—Abbie Barronian, assistant editor
I’m a bit of a true-crime nerd and binged the Doctor Death podcast on my way back from Boulder, Colorado, a few weeks ago. It was incredibly reported and narrated. I found myself actually taking the long way home so I could finish it.
—Kaelyn Lynch, assistant travel editor
What We Watched and Otherwise Experienced
This month I traveled to San Francisco’s Curran Theatre to see Harry Potter and the Cursed Child, a play by Jack Thorne (in collaboration with J.K. Rowling and John Tiffany) about Harry encountering an entirely new beast: fatherhood. The acting was tremendous, and the live special effects took the production to unbelievable heights (sometimes literally). Expect to witness incredibly artful, real-life magic. Next up, I’m eager to dive into the book that goes deep into the making of the play.
—Jenny Earnest, audience development director
I’m almost four years late to watching The People vs. O.J. Simpson (now on Netflix). Seriously, if you haven’t seen this miniseries yet, do it. The show dramatizes both the public reactions and the minor emotions of major players that shaped the O.J. Simpson trial, and it really helps you understand where the country was politically and culturally at the time. I binge-watched it in a week.
—Emily Reed, video producer
I just started watching Ken Burns’s Country Music documentary series. I’ve been going nuts over the podcast Dolly Parton’s America, like everyone and their cousin, and found myself wanting more country. I’d never thought much about the genre one way or another, but the show frames it as this international music of rural nostalgia. It made country music feel suddenly relevant to me.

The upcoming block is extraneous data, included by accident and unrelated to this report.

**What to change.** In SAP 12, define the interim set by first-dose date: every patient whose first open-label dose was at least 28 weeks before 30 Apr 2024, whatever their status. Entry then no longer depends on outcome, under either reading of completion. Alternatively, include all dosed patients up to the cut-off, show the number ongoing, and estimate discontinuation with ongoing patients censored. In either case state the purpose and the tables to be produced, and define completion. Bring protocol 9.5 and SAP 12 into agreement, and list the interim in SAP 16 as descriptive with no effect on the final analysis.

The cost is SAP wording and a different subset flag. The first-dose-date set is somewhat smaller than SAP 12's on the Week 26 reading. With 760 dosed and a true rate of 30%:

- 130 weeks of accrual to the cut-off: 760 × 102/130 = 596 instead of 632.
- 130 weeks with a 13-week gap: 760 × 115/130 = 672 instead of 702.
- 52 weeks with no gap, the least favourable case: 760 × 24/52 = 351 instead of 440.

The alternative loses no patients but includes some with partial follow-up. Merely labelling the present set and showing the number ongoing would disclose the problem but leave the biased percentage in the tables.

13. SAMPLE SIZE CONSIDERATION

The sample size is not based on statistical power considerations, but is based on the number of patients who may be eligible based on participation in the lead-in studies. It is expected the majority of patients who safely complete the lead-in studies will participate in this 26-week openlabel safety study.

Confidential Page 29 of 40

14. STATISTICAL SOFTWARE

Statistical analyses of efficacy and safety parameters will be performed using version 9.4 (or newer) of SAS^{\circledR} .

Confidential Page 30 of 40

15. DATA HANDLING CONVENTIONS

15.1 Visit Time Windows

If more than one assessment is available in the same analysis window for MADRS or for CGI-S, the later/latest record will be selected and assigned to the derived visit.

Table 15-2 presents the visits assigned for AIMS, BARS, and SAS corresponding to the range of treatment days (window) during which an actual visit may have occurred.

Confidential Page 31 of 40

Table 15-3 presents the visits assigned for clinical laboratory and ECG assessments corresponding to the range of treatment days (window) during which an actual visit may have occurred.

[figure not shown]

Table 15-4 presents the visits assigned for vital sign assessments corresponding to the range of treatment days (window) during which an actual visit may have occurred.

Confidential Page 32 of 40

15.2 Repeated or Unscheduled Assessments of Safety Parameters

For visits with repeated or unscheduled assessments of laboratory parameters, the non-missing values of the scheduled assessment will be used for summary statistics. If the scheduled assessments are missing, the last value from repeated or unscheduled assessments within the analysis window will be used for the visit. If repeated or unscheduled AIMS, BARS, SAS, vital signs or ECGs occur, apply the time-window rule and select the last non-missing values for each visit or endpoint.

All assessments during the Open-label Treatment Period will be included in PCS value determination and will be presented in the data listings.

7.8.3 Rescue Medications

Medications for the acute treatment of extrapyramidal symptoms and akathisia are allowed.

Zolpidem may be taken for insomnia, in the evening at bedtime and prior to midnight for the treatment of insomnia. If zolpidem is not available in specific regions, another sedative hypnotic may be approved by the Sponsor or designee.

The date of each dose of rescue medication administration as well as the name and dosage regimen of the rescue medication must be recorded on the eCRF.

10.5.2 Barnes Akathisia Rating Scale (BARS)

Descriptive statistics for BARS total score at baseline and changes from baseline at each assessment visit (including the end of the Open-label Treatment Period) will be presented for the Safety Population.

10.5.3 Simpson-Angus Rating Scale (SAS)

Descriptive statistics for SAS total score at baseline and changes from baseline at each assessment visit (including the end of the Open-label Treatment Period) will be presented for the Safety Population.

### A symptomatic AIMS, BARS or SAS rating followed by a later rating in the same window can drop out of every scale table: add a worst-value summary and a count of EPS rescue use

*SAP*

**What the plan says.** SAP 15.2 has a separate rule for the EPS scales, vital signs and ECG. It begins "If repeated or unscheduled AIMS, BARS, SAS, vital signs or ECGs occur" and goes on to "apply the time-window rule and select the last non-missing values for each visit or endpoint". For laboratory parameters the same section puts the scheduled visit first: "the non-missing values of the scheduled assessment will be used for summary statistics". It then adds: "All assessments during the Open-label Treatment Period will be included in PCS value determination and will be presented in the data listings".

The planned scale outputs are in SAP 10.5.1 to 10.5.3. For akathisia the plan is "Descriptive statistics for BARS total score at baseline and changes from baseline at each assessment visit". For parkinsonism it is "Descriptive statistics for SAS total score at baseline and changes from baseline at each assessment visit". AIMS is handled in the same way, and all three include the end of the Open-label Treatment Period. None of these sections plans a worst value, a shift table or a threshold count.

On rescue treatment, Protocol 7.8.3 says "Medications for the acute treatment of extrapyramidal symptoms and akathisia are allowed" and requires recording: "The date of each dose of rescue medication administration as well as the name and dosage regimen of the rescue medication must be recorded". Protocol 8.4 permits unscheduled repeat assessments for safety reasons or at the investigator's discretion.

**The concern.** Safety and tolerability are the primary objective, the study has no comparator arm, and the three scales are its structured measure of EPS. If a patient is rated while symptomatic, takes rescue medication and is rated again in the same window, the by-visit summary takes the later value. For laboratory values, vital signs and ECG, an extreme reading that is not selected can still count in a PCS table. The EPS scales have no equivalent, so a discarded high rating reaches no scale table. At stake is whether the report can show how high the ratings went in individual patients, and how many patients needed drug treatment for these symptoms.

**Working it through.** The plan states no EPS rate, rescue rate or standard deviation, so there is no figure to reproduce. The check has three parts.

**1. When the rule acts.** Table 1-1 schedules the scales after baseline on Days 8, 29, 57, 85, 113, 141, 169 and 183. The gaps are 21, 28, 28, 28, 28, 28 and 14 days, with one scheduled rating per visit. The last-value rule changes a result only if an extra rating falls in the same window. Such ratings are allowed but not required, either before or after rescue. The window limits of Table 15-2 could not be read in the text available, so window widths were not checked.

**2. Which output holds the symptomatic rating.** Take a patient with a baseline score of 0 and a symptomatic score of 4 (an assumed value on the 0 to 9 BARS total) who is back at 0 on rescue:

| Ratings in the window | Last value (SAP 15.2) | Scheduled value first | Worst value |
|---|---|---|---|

—Philip Kiefer, editorial fellow
Over Thanksgiving I went to Napa Valley, California, with my family for a day of wine tasting and found my new, hands-down favorite winery: Turnbull Wine Cellars. For starters, Turnbull makes amazing cabernet sauvignons; it’s located in the Oakville American Viticultural Area, a premium growing district in Napa renowned for that dark, red variety. The wine is pricey (it is Napa, after all), but it’s wine that makes you think, Life’s too short not to drink nice wine. Turnbull also doubles as a gallery, with stunning black and white photography by the likes of Ansel Adams, Dorethea Lange, and Walker Evans, among other renowned 20th-century greats. The photos all belong to the winery’s owner, who can boast one of the largest private collections of Adams’s work in the world. The photographs on display are switched up every six months.
—Gloria Liu, features editor
A friend introduced me to a great tabletop strategy game called Hive over Thanksgiving. It’s basically chess with bugs: the hexagonal playing pieces feature assorted crawlies that move in different ways (the spider moves three spaces per turn, the beetle can climb on top of other pieces, and so on), and the goal is to capture the opponent’s queen bee. Unlike chess, there’s no board, so this game is begging to be played during downtime around the campfire or on the tailgate.
—Aleta Burchyski, associate managing editor
This month I rented Song of the Sea from our local library. It’s a hand-drawn animated film based on Celtic mythology, which follows two siblings, Ben and Saoirse, as they adventure through Ireland and come to understand the importance of family, home, and responsibility. The entire viewing experience is enchanting and heartwarming, with a captivating score and family-friendly moral. While the movie was made for children, the world that director Tomm Moore builds with his team is magical for all ages.
—Kyra Kennedy, photo editor